Besides from being the CEO of Intuillion, a company that develops content management and content automation solutions, every Sunday I’m playing the organ in our church. It’s my hobby and one of the ways to pay back to the society.
It became a good tradition that I learn some new compositions for major festivals. Since Pentecost is now approaching, last weekend I took a volume of Bach’s chorales to find a nice chorale to play. It’s a quite thick book that includes 371 chorales. If you don’t know what you are looking for, you can expect to spend a couple of hours to go through them before choosing the one that suits the festival.
Fortunately, there are two types of table of contents. One, which is placed right after the cover page, organizes the chorales by Christian festivals. Now it’s very easy to find a chorale for a specific festival. If you want to find a chorale for Pentecost, you just look for Pfingsten (the German name for this festival) and here you go – 7 chorales written specifically for Pentecost:
If you are looking for a specific chorale whose name you know and festivals are not your priority, you use the second table of contents, which is placed in the end, just before the back matter. This second table of contents organizes the same chorales in the alphabetical order:
I would probably add one more perspective for a use case, which is not covered in my chorales book: the chorales could be organized thematically, like “Chorales about Holy Spirit” or “Chorales about Virgin Mary ”. As you can imagine, there might be an endless number of other perspectives.
This is a good example of how the content navigation can be adapted based on the reader’s needs. It’s interesting that the order of the chorales themselves in the chorale book has nothing to do with festivals or alphabet all together so these two tables of contents is the only more or less intuitive way to navigate through the works.
In different situations, the way you look at the same content may differ. Like in my case, in this particular situation, I didn’t know the name of chorales so navigating through the alphabetical table of contents would be useless. My goal was to find a chorale for a specific festival so the table of contents organized by festivals was exactly what I needed. In another situation, when I want to find a specific chorale, but I don’t know for which festival it was composed, the alphabetical table of contents will be the best option. And when I want to play a chorale dedicated to a certain Christian character, I would use the thematical table of contents, if existed.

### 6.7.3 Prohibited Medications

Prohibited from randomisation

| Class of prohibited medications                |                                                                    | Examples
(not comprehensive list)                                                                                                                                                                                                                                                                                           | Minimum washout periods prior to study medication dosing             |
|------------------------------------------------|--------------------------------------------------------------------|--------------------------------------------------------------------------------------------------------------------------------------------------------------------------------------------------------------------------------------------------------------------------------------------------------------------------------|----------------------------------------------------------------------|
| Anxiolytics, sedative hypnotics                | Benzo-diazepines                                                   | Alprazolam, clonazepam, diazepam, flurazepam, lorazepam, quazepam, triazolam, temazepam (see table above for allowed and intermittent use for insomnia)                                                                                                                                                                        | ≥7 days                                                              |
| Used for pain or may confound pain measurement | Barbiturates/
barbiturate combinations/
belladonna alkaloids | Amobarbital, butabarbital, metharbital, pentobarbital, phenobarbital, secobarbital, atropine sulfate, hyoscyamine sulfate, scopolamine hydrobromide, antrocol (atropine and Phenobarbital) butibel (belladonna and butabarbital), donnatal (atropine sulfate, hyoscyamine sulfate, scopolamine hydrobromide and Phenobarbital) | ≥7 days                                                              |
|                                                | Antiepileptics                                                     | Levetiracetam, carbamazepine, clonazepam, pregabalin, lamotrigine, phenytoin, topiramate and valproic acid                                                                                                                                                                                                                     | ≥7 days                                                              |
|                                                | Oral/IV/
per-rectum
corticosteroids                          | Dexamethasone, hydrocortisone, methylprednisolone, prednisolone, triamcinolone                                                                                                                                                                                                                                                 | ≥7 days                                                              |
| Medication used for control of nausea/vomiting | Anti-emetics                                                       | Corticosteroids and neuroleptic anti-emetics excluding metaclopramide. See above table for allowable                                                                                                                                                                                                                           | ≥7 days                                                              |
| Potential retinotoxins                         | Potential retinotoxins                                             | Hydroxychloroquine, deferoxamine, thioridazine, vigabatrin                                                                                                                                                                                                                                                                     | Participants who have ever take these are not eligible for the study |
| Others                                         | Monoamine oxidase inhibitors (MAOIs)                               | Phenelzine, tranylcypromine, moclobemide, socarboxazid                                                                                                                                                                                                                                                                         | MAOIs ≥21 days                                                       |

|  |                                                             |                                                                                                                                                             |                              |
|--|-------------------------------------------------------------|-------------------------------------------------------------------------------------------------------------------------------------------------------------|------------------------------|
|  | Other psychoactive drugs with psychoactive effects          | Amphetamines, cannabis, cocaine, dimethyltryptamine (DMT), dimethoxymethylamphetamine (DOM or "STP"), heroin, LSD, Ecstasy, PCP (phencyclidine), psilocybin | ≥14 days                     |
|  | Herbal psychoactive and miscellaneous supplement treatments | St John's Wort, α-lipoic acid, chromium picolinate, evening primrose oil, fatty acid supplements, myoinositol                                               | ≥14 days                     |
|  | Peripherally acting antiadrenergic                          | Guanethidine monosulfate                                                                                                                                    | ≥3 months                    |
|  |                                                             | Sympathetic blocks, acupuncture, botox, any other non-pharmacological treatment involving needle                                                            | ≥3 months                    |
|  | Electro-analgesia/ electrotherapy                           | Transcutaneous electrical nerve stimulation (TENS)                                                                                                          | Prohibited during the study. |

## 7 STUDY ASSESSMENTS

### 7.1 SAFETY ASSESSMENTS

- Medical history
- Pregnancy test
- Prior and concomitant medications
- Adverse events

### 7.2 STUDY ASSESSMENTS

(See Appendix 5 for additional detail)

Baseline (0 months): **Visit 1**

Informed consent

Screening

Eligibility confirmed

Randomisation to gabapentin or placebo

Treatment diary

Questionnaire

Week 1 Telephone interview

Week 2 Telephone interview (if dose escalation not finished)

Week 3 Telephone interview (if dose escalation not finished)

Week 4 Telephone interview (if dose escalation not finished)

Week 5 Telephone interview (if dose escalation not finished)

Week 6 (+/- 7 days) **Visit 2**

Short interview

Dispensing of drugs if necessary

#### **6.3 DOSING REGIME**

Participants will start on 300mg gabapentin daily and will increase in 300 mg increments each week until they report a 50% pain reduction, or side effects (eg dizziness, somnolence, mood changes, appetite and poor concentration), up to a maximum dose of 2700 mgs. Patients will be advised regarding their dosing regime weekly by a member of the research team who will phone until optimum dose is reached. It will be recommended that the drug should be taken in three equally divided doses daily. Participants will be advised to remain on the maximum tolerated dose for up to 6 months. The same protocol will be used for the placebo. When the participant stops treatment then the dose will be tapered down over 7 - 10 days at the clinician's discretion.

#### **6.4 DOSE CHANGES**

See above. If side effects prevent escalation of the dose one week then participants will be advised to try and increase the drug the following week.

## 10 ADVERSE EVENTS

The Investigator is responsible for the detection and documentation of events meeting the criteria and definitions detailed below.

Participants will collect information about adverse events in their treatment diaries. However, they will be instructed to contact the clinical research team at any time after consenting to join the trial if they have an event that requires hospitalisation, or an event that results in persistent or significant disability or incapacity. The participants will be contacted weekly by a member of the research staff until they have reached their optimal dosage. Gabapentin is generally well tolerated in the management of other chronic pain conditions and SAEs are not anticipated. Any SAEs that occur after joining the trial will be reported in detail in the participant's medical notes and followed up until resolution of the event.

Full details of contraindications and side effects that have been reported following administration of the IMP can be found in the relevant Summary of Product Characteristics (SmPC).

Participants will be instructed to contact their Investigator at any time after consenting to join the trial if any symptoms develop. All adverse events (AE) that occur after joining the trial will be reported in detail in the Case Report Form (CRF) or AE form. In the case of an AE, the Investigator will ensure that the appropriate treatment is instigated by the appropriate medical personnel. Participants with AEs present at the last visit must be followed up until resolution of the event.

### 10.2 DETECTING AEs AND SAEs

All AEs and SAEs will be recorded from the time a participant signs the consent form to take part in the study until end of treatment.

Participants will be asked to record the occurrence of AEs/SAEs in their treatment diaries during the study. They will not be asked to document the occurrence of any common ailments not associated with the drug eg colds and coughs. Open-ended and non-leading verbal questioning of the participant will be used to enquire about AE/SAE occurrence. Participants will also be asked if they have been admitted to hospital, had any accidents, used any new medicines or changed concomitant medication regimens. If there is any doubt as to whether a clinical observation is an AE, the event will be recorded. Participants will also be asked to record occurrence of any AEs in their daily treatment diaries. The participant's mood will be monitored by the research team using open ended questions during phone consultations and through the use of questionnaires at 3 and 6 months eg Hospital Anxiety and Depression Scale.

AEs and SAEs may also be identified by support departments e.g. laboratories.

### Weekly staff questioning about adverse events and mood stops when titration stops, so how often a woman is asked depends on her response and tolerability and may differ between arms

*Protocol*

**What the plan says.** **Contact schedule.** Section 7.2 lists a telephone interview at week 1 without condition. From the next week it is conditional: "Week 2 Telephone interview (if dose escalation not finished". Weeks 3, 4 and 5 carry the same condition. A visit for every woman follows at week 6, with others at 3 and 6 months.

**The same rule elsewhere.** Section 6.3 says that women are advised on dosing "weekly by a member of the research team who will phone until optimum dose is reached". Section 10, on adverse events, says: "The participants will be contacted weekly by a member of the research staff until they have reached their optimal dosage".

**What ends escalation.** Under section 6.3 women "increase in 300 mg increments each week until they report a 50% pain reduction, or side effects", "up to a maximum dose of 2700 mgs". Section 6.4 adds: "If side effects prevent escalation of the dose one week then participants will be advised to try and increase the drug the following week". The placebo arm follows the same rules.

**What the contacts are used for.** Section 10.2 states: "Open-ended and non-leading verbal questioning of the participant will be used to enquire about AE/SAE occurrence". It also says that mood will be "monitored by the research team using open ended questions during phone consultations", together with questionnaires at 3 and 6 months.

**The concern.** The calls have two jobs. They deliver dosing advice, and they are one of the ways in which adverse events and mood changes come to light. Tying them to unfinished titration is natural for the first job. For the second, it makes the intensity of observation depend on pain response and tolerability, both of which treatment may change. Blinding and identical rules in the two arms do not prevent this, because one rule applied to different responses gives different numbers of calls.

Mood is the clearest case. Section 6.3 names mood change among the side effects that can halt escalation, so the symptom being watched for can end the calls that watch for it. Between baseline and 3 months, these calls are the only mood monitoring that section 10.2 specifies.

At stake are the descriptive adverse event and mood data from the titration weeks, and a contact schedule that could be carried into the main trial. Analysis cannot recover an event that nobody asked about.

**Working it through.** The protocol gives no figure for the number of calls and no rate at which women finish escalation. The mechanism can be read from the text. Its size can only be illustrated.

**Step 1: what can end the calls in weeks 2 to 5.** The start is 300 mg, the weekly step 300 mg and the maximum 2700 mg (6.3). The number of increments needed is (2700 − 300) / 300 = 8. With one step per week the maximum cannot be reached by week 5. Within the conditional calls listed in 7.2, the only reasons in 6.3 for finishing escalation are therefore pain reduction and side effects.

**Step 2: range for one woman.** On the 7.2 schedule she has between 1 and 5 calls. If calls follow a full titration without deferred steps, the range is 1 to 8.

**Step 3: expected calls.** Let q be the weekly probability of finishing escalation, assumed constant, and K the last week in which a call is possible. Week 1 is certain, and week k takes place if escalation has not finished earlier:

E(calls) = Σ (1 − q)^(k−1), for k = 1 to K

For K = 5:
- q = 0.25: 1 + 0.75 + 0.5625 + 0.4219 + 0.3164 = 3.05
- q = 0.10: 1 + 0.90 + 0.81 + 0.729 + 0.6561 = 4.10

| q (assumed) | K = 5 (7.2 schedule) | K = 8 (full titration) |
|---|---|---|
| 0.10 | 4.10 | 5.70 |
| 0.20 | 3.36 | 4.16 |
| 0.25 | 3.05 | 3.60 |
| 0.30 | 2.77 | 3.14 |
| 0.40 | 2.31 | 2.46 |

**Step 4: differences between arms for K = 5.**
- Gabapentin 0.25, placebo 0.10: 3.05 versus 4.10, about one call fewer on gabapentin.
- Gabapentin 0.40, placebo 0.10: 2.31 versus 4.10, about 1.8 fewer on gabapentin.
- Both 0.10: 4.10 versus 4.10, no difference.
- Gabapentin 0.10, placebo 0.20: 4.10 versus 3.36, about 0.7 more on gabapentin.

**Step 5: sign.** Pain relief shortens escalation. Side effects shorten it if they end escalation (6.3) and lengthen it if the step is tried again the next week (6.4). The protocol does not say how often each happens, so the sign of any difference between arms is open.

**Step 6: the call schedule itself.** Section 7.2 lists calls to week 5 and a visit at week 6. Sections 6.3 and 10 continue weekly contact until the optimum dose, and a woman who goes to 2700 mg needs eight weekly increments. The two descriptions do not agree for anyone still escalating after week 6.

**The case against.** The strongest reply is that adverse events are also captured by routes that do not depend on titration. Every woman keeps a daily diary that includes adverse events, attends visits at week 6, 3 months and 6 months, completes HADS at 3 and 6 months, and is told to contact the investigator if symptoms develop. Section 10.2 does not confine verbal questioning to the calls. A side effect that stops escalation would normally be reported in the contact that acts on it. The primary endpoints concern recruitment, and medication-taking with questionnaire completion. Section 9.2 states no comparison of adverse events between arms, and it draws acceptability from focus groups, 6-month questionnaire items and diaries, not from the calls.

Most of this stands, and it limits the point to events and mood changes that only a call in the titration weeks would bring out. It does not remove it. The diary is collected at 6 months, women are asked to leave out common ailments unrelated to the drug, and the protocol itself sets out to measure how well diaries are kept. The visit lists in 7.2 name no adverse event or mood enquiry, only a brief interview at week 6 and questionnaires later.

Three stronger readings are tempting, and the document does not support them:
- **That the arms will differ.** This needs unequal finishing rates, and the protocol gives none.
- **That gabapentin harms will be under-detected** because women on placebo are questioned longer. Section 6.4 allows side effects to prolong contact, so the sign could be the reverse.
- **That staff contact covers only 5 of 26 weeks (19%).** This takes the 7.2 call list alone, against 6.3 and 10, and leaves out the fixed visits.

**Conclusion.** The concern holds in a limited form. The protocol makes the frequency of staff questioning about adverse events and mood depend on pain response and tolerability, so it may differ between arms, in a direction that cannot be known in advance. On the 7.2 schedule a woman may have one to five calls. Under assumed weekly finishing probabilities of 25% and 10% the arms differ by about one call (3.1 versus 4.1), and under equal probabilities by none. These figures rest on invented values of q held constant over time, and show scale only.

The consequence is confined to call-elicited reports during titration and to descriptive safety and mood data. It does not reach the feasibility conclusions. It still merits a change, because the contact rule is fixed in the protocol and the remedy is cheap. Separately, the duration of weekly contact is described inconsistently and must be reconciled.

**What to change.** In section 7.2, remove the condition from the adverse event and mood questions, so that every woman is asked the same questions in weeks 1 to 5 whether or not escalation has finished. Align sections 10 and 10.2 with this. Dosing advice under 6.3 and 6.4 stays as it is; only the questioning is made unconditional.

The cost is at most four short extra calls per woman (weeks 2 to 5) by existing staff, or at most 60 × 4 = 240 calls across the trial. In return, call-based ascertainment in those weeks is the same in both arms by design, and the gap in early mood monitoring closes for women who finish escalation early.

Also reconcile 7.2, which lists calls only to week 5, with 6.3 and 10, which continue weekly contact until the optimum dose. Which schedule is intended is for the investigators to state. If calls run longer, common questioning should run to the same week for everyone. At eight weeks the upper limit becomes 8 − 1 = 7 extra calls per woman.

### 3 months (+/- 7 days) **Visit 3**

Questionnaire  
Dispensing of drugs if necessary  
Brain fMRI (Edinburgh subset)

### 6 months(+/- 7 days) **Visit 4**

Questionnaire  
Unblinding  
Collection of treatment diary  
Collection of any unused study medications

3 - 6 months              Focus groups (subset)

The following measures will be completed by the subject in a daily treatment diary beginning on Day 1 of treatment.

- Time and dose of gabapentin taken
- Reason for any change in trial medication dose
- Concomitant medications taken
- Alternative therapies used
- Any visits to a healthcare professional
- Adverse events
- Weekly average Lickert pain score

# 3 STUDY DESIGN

This is what happens to readers of technical documentation quite often too. The perspective of how the reader sees the content may differ depending on the user’s role in this particular situation and the user’s context. The fixed table of contents once created by a technical writer and published as PDF might be inefficient because the way the writer saw the content is not necessarily the same as the reader is looking at it.
In the same way as we are talking about adaptive websites, the ones whose size is automatically adjusted based on the screen of your device, we should provide content with adaptive navigation. This navigation is dynamically built based on the user’s situation and lets you see the content from different perspectives.
One part of it is metadata that represents different perspectives of the piece of content (speaking of chorales, it could be “Pentecost” for festivals and “Holy Spirit” from the thematic point of view). Another part is capturing the user’s context and goals and matching them to the metadata.
I’m going to talk about this topic, as well as about automated content assembly and aggregation at the upcoming Information Energy conference in Utrecht, The Netherlands, on May 17th-18th. Come join us to learn about amazing opportunities that today’s technology opens for you and discuss interesting trends that are happening in the content industry.
And by the way, this is how my little son and I are playing a Bach’s chorale at a rehearsal before a Sunday mass (well, I’m playing and he’s helping me switch organ stops):